Hearthstone GvG Hand Demon Warlock Deck
Hearthstone GvG Hand Demon Warlock Deck by Crosswindsc2
Here is the deck
Deck Overview The idea here is to see if we can’t make a deck that’s better than handlock at everything. It’s not clear if we succeeded, but here’s how it breaks down:
1xMortal Coil: We don’t play a 3-drop in this deck, because all 3-drops that could go in a control warlock deck suck at the moment. If anybody finds one that doesn’t suck, I’d love to hear it. Mortal coil gives us a way to efficiently use our mana if we don’t have coin – we have nine 2-mana cards, so we have good odds of having one to play on both 2 and 3, if we need to. Further, this will generally get money against any aggro deck. I didn’t put in two because I needed other cards, but also because finding two 1-health things to kill off in certain decks (control warrior) can be hard.
2xDarkbomb: There is a lot of aggro out there, and we need a play for turn 2 or 3 when we have the coin. Darkbomb kills Mechwarper, piloted shredder, showchugger, etc. Against aggro, our goal is to slow the game down to the point where our board wipes, taunts, and massive life gain can stabilize us. Darkbombing helps us do that.
2xAncient Watcher Another key part of slowing the game down. Useful for shadowflames, when silenced, or when taunted. Correctly played, I think this deck wins all fatigue wars (We have too many bombs), so anything that slows the game down is essential.
1xIronbeak Owl 1 silence is handy. I would play two, but can’t find space. Also, we already have 9 two-drops
2xMistress of Pain First controversial card! First: This card is not awesome vs. aggro. It’s…okay. It’s going to save you like 6ish life. What this card IS is flexible. Against aggro, it can buy you a turn or two because it has to be killed. Against control, you can get people to waste removal on it. This is all because, if you have one on board, and they don’t kill it, it is a threat to be demonhearted. Demonhearted mistress of pain, if not immediately dealt with, is guaranteed to win games, because you’re gaining 6 life per turn and probably killing an enemy creature. For this reason, it’s not the end of the world to play a voidcaller with only a mistress of pain in your hand, if you have demonheart: Turn 4 voidcaller (dies) -> Mistress of pain (summoned) -> demonheart on turn 5 is a pretty nice play. To my mind, mistress of pain and demonheart make this deck a bit unique as a handlock deck. Whereas handlocks typically have their life gain/stabilization in 3 cards (2x earthenring or healbot, Jaraxxus), this deck adds in Mal’ganis and mistress of pain. This means that rather than barely holding on versus some aggro deck and wondering “is he going to topdeck doomguard or soulfire”, you can put yourself WAY out of range. More on this later.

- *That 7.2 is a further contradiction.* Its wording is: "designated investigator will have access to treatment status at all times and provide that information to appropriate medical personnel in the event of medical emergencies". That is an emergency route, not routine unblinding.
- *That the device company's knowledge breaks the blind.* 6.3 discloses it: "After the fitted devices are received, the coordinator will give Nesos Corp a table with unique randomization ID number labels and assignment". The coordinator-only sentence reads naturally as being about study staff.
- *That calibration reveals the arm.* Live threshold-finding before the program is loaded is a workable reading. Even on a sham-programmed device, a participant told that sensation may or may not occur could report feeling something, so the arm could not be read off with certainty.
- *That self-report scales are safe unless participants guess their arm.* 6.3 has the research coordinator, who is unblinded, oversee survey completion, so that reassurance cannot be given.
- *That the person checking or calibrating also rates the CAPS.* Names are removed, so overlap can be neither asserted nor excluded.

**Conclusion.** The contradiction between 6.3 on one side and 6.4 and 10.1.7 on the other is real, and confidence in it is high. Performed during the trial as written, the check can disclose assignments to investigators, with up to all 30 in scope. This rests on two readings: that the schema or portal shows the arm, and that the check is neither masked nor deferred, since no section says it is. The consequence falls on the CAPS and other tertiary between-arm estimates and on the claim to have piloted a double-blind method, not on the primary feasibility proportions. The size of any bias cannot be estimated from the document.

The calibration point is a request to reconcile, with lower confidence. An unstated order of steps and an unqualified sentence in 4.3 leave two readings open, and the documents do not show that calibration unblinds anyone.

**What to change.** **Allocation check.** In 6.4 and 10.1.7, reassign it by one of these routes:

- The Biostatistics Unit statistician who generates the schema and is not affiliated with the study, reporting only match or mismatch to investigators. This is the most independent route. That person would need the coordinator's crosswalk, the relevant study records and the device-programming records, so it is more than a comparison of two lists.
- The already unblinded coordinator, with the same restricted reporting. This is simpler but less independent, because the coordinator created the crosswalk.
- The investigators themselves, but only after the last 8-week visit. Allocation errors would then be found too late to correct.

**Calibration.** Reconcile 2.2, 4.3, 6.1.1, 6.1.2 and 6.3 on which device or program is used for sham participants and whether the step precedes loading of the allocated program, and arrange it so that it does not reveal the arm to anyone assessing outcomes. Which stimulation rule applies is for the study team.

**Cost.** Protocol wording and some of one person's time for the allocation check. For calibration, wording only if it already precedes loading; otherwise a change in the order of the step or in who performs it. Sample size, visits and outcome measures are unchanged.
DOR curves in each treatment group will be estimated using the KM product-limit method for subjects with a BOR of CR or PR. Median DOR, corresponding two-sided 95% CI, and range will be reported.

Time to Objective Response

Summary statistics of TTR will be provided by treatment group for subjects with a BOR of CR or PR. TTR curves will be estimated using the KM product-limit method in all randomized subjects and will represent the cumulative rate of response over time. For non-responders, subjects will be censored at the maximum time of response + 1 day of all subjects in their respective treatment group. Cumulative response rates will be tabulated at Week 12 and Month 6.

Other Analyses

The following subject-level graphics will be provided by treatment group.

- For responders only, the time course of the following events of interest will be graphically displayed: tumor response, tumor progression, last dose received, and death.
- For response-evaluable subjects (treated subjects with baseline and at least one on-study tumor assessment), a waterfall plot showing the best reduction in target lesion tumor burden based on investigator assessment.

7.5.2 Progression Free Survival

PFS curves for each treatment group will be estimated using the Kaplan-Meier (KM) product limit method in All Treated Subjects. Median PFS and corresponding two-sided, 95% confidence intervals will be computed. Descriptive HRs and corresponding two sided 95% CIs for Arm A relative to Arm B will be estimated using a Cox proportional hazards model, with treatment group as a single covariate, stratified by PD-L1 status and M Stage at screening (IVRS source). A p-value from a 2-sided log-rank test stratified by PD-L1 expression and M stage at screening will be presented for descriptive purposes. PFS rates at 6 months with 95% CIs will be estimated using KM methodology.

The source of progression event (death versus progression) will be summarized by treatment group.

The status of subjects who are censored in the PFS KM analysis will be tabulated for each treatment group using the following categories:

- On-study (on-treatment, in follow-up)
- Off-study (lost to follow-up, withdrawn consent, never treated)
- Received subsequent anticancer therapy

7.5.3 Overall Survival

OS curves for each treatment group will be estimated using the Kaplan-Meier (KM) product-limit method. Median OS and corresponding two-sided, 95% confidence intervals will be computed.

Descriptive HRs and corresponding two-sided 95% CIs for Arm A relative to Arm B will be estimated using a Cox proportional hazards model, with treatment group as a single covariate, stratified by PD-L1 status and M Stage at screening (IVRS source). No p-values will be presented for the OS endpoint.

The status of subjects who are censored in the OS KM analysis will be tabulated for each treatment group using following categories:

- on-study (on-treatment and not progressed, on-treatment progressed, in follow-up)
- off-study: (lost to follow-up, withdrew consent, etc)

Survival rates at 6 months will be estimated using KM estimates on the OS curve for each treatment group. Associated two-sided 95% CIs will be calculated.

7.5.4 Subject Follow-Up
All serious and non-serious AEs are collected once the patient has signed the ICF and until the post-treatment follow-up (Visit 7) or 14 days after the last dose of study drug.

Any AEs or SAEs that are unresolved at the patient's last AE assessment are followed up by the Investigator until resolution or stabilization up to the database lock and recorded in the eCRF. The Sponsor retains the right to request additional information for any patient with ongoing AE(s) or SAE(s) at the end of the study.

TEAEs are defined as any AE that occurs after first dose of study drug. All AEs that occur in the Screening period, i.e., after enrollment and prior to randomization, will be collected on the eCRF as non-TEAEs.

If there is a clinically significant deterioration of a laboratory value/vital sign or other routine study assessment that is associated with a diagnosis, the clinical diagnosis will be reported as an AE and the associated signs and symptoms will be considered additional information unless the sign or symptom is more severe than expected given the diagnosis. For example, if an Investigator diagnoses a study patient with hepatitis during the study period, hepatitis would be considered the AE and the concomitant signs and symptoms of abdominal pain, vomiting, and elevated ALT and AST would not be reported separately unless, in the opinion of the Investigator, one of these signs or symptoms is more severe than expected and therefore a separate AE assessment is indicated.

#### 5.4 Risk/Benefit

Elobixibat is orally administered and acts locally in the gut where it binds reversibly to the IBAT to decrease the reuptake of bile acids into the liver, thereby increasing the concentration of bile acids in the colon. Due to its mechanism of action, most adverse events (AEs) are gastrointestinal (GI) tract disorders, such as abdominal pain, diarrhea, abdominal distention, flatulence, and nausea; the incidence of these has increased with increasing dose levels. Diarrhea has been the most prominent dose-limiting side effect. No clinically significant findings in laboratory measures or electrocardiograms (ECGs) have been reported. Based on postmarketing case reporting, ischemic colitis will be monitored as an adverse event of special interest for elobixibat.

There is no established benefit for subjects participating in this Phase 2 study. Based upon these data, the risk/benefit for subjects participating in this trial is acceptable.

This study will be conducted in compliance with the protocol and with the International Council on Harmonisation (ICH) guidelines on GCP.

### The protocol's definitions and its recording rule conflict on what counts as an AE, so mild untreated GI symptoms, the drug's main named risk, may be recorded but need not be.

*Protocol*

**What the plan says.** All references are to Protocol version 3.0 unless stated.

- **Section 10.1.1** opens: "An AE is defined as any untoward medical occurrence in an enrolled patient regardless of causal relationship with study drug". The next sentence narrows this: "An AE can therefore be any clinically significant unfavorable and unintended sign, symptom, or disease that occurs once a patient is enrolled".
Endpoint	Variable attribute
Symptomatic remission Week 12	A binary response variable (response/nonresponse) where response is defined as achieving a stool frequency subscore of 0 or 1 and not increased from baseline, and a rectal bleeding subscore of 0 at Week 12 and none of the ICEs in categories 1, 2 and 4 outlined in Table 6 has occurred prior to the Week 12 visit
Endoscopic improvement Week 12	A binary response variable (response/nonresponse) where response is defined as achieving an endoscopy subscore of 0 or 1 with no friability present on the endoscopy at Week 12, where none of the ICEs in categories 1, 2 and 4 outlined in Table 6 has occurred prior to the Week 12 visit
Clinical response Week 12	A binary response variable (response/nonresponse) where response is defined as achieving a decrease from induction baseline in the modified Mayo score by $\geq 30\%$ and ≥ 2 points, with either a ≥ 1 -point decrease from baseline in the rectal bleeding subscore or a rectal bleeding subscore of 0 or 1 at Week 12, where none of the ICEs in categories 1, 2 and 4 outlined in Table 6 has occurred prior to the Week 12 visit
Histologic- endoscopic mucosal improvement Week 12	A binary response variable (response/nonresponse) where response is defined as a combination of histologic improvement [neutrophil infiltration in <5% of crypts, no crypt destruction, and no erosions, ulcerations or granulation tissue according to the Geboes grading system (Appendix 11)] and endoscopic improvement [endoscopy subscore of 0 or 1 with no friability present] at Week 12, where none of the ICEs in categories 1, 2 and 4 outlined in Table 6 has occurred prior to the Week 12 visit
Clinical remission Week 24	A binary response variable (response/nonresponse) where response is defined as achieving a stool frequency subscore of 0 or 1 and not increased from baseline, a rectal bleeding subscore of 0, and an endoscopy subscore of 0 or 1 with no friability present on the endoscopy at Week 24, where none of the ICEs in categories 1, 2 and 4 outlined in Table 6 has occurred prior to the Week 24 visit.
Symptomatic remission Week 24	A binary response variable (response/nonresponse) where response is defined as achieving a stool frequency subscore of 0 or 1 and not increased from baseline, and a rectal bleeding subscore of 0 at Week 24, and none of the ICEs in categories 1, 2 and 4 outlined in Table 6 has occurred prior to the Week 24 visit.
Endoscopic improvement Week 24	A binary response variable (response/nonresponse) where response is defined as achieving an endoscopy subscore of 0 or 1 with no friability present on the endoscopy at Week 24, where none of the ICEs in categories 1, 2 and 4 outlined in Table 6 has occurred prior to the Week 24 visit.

2xSunfury Protector Duh.
2xShadowflame Probably the most important card in the deck. Shadowflame’s just really good. I prefer it over hellfire because I don’t like taking 3 damage versus aggro. And, if you put something like voidcaller on the table, it tends to stick because people don’t WANT to kill it. Either way, shadowflaming voidcaller , moltens and watchers wins games.
2x Defender of Argus Also duh. There’s an argument for playing 1 of these and a sludge belcher. I could be talked into it. Consider it a tech choice – I really, really like having the ability to taunt up moltens and watchers. In particular, putting a watcher at 5/6 puts it out of range of a bunch of things (2nd death’s bite, shieldmaiden, dark iron’d flame imp, etc). So I went Argus.
2x Voidcaller In here instead of twilight drakes. Big advantage: Voidcallers give you tempo. Twilight drakes do not give you tempo. Everything that voidcallers can pull from your deck (Floating watchers, Mal’ganis, Jaraxxus, Mistresses of Pain) has to be dealt with immediately or bad @#$% happens. You will be surprised at how often you can pull something truly obscene out of your hand. Coin voidcaller into shadowflame is generally a guaranteed win against aggro decks. More talk on this later, as this is obviously a key to demonlock.
2x Demonheart: Some confusion on this card from people. I think it’s pretty great. It’s obviously outrageous with Mistress of Pain. It works as a cheaper Siphon Soul on a lot of things. It can also buff your big creatures to be utterly terrifying. Love this card. 8 targets to buff in the deck, and can be used as removal otherwise.
2x Antique Healbot Like Earthenring Farseer but better. I guess, given our other sources of healing and lack of 3-drops, earthenring might be better, but 8 points of healing is just so good. Screws with everybody whose plan is “I will kill him in 2 turns!”.